A 21-year-old Canadian woman in Wuhan says she won't evacuate because she can't abandon her cat. Here's what her life is like under lockdown.

Kristina Shramko hasn't been outside in a full week.      


The last time she left her loft in Wuhan, China, officers in the supermarket across the street checked her temperature before she entered the store to buy groceries. She wore a mask — a requirement in Wuhan as of late January — and officers patrolled the store to make sure patrons complied, Shramko said. 

Wuhan has been under lockdown since January 23 because the 11-million-person city is the origin point of the deadly coronavirus outbreak. The COVID-19 virus, as it's now known, has so far infected at least 67,000 people and killed more than 1,500. (For the latest case total, death toll, and travel information, see Business Insider's live updates here.) The majority of those cases are in the Hubei province, where Wuhan is located. China has quarantined more than 50 million people throughout the province. All transportation in and out of Wuhan has been halted.

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Kristina Shramko and her cat, Kitya.

Shramko is Canadian — she grew up in Vancouver, where she studied fashion marketing. She met her boyfriend, who lives in Wuhan, while on a month-long trip to the city. She moved there to be with him about eight months before the coronavirus outbreak began. When the city shut down, Shramko's boyfriend was on a business trip. The quarantine rules mean he can't return, so he's staying with family in a different province.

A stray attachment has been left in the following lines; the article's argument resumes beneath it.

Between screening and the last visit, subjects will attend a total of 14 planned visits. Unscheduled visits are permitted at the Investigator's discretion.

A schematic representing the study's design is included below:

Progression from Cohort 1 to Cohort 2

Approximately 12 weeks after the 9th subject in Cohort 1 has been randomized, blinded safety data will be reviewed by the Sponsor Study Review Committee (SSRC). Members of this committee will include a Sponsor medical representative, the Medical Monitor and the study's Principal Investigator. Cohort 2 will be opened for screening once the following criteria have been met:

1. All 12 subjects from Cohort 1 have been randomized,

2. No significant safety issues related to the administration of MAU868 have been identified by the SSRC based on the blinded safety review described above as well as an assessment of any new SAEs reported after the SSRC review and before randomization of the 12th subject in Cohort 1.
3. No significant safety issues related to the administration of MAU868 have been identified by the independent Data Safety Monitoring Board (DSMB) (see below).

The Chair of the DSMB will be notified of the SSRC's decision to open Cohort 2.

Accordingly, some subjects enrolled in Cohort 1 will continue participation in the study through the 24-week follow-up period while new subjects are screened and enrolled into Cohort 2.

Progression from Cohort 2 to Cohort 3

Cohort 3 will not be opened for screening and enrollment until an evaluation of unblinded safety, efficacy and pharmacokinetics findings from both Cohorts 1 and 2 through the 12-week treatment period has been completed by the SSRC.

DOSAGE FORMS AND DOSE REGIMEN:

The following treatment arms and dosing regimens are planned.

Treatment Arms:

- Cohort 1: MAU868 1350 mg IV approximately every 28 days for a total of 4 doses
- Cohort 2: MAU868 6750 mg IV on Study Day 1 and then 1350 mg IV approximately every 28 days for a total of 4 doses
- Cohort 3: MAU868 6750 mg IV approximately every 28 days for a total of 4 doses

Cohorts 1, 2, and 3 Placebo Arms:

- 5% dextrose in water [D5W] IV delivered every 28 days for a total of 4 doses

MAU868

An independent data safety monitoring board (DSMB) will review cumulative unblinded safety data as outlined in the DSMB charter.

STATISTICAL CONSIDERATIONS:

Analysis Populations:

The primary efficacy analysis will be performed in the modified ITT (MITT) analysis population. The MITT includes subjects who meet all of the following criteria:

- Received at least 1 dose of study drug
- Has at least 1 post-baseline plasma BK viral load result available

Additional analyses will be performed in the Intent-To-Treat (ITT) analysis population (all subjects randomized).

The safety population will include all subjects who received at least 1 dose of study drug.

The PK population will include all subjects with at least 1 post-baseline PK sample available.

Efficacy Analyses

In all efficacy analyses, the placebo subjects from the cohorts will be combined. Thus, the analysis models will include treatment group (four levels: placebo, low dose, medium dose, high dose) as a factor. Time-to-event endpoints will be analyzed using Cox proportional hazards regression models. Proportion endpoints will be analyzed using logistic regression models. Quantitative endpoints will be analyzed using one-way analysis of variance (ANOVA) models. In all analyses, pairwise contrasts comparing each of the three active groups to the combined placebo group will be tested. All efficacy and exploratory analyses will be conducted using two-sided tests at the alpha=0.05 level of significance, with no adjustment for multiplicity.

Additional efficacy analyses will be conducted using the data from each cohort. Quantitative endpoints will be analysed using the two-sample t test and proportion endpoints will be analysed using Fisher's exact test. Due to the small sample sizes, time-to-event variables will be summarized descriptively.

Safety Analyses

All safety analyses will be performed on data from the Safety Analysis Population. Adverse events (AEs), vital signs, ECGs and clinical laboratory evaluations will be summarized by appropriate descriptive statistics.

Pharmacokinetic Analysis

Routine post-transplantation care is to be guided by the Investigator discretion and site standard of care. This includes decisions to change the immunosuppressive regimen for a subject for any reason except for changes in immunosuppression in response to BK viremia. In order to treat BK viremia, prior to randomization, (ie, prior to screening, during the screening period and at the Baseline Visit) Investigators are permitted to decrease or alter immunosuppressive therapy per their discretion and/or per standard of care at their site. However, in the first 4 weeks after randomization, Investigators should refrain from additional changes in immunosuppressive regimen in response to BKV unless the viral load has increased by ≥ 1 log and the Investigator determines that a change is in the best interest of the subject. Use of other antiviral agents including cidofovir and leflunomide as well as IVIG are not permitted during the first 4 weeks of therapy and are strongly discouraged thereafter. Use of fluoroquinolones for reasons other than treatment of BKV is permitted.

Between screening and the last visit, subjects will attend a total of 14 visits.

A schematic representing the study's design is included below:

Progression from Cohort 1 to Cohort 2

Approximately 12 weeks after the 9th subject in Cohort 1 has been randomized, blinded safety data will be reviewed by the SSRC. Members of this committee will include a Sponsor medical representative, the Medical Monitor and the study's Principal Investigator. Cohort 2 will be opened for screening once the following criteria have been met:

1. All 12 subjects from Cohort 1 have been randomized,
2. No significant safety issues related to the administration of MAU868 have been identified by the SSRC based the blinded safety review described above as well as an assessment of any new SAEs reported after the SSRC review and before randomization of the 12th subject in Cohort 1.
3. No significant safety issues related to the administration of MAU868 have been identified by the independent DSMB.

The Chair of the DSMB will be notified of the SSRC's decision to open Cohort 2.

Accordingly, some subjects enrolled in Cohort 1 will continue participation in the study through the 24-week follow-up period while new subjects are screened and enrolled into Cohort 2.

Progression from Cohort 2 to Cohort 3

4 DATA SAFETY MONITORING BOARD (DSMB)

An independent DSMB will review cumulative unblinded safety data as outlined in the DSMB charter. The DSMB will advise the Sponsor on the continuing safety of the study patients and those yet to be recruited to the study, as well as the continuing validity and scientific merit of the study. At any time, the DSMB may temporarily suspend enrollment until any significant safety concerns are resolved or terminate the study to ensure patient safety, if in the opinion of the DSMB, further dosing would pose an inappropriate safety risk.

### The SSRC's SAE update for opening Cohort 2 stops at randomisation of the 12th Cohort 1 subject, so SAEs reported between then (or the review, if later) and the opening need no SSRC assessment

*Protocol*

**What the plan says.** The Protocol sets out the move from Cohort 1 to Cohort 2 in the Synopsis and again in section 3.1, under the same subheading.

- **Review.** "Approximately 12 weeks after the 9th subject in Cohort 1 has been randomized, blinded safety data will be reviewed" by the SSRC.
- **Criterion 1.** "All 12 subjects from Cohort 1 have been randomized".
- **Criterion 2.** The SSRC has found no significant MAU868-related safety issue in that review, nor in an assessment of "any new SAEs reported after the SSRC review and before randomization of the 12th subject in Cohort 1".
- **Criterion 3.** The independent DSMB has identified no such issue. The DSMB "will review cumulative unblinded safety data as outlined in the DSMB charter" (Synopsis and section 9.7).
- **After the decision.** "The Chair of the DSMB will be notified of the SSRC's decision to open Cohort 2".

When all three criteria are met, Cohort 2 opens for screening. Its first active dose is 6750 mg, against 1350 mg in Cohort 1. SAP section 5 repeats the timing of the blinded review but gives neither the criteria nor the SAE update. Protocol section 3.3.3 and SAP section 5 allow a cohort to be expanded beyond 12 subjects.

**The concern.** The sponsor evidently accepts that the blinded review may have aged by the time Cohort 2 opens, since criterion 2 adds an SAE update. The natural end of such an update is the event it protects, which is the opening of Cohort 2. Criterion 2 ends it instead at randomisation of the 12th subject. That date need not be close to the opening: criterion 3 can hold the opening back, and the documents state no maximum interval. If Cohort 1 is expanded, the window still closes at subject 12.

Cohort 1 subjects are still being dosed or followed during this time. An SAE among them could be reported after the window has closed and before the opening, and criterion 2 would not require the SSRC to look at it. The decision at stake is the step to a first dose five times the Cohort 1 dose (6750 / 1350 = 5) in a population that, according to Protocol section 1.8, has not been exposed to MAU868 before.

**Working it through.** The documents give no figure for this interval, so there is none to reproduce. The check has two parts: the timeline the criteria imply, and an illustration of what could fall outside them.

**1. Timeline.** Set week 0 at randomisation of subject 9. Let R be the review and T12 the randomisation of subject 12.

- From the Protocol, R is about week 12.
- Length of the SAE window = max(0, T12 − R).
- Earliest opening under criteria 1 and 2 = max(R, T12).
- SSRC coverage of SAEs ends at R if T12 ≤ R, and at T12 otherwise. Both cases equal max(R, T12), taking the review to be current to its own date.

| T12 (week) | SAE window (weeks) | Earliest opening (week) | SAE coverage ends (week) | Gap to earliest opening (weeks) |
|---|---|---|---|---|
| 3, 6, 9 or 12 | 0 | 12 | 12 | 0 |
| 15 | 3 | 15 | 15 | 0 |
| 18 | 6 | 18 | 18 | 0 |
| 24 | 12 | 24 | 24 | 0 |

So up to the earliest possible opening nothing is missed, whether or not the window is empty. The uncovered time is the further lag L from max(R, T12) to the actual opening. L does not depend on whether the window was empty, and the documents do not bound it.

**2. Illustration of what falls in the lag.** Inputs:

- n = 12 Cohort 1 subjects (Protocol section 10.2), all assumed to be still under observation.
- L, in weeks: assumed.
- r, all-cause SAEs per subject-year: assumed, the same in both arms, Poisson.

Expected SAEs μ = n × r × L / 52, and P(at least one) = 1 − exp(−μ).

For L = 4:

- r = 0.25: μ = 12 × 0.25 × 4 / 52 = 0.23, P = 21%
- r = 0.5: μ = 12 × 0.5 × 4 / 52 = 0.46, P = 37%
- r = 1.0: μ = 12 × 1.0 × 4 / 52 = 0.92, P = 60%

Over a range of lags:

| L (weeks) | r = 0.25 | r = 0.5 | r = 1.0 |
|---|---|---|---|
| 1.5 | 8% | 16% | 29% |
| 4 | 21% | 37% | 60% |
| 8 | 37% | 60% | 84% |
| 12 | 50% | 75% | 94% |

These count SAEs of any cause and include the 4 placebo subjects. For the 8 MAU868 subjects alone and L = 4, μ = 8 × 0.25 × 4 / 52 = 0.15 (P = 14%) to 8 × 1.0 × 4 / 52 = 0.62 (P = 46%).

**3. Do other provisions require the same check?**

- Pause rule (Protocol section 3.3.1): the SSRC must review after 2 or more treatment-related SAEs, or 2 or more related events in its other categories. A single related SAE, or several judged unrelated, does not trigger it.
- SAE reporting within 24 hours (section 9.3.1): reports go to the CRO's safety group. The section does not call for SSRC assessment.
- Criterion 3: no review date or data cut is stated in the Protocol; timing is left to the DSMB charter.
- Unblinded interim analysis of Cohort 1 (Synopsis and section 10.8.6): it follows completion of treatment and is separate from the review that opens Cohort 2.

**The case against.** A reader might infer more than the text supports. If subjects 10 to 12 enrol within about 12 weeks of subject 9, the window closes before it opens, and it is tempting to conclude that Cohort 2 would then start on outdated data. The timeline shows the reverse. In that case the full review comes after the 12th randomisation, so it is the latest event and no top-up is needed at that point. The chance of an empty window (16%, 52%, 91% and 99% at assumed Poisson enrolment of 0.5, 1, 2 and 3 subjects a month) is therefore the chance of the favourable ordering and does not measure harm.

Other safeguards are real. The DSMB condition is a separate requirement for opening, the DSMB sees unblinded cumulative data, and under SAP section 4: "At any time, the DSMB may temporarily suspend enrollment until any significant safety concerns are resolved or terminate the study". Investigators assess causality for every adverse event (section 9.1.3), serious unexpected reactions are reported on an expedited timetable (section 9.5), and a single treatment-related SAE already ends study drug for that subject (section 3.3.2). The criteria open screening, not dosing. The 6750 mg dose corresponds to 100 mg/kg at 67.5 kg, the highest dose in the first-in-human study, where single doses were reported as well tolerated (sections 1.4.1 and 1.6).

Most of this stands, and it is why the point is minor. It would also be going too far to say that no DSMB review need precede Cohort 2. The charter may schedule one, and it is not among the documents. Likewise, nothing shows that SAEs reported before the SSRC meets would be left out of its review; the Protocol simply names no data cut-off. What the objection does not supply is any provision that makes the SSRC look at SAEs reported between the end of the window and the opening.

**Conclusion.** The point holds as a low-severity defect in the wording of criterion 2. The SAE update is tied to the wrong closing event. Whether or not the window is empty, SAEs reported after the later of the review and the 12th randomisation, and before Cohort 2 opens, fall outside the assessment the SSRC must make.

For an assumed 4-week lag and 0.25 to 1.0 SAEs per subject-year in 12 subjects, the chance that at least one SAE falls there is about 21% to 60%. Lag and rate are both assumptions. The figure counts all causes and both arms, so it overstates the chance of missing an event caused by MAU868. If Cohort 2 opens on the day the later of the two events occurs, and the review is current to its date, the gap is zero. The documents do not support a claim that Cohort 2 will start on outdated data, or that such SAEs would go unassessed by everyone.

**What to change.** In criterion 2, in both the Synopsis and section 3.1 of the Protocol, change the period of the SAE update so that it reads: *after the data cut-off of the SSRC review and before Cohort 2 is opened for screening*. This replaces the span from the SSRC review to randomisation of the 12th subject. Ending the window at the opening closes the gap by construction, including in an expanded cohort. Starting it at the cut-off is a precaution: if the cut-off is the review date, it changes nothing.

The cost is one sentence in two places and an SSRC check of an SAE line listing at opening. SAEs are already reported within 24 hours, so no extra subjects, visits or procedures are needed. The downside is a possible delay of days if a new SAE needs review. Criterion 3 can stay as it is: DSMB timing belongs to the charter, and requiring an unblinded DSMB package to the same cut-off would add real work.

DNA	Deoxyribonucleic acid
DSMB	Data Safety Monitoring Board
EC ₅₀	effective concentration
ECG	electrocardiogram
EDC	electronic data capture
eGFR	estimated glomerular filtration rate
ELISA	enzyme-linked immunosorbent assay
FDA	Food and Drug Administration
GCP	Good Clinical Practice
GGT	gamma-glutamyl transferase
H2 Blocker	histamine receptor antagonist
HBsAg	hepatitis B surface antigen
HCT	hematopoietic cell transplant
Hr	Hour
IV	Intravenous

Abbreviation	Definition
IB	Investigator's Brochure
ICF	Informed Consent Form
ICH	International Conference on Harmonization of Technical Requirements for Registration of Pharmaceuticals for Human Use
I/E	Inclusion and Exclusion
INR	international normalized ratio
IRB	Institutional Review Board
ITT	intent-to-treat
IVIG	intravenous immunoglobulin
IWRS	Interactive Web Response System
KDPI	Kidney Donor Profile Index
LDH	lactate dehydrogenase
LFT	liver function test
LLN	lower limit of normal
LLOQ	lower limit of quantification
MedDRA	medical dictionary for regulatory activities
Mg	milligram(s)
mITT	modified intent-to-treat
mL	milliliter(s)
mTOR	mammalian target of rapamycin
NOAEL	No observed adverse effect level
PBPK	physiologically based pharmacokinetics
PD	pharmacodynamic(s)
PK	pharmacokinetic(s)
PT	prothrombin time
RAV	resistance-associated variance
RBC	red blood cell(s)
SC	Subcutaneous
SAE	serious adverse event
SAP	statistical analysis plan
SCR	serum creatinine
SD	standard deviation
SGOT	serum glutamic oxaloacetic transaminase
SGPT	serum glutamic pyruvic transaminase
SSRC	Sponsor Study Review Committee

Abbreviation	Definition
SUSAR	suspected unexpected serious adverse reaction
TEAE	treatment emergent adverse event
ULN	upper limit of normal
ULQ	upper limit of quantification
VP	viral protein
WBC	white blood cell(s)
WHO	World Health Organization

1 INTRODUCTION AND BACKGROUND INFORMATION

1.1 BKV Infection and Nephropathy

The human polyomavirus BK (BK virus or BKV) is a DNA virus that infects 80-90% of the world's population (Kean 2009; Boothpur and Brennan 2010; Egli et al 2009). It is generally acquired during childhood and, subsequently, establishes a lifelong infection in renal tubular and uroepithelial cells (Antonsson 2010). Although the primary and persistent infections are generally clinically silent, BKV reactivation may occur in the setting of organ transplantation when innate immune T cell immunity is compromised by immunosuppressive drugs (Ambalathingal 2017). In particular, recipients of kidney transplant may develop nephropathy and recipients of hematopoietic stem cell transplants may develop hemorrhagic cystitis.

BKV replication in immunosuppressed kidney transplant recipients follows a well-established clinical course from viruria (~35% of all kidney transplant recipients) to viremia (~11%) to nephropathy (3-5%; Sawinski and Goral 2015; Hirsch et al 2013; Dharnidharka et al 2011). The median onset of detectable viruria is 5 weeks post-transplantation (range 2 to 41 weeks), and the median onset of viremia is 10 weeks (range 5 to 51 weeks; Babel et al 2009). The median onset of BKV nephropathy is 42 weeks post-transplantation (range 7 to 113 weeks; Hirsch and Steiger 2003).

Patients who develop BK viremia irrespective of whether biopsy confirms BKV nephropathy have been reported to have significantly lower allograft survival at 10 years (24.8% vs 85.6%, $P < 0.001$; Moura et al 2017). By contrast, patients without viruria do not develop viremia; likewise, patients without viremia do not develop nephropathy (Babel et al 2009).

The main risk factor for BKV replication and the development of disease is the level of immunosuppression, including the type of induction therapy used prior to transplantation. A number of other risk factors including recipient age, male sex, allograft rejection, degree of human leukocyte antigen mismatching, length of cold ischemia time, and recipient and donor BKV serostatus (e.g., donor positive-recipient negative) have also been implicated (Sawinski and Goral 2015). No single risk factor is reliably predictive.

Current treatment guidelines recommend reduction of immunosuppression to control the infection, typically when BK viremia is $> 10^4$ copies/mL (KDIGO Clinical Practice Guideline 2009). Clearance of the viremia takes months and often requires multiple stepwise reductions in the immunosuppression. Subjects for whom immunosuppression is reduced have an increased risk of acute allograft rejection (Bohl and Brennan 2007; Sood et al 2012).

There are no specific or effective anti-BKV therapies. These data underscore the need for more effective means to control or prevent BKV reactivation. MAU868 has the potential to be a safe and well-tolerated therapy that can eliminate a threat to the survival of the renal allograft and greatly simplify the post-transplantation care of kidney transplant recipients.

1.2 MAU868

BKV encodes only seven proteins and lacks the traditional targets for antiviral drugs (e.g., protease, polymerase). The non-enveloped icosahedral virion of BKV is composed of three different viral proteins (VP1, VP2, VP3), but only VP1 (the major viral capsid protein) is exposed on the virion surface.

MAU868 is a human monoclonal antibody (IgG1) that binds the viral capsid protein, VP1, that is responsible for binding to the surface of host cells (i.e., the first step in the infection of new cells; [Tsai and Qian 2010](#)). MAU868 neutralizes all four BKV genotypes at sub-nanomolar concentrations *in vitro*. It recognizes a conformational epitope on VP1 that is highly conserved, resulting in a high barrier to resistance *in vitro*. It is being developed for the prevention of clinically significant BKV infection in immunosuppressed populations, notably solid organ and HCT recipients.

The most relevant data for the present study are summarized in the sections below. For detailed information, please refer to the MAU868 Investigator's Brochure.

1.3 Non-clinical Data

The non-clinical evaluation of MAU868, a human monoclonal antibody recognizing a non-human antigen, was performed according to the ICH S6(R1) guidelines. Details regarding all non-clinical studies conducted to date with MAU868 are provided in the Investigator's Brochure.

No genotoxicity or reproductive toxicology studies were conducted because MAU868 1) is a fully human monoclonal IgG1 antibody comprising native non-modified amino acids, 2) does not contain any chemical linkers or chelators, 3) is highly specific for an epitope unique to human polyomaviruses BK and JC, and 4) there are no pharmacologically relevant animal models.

That has left Shramko alone with her ginger-colored cat, Kitya. 

When Canadian authorities started chartering flights to evacuate citizens, Shramko registered. But then she learned there was a strict no-pet policy on the plane. She wouldn't leave Kitya behind.  

"I don't know when the epidemic will be over so it's kind of abandoning her in a way, even if I give her to a friend," Shramko told Business Insider.

But life under quarantine hasn't been easy. 

"After a month of just being alone and not having that much human interaction, it really takes its toll mentally," Shramko said.


Life in a ghost town

The grocery store across the street from Shramko's apartment was basically empty, she said. A few bags of noodles and some condiment packages remained on the shelves, but for the most part, they were bare. Still, the supermarket is the place Shramko has seen the most activity since Wuhan residents were quarantined, she said.

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The supermarket that Shramko visits, during the quarantine.

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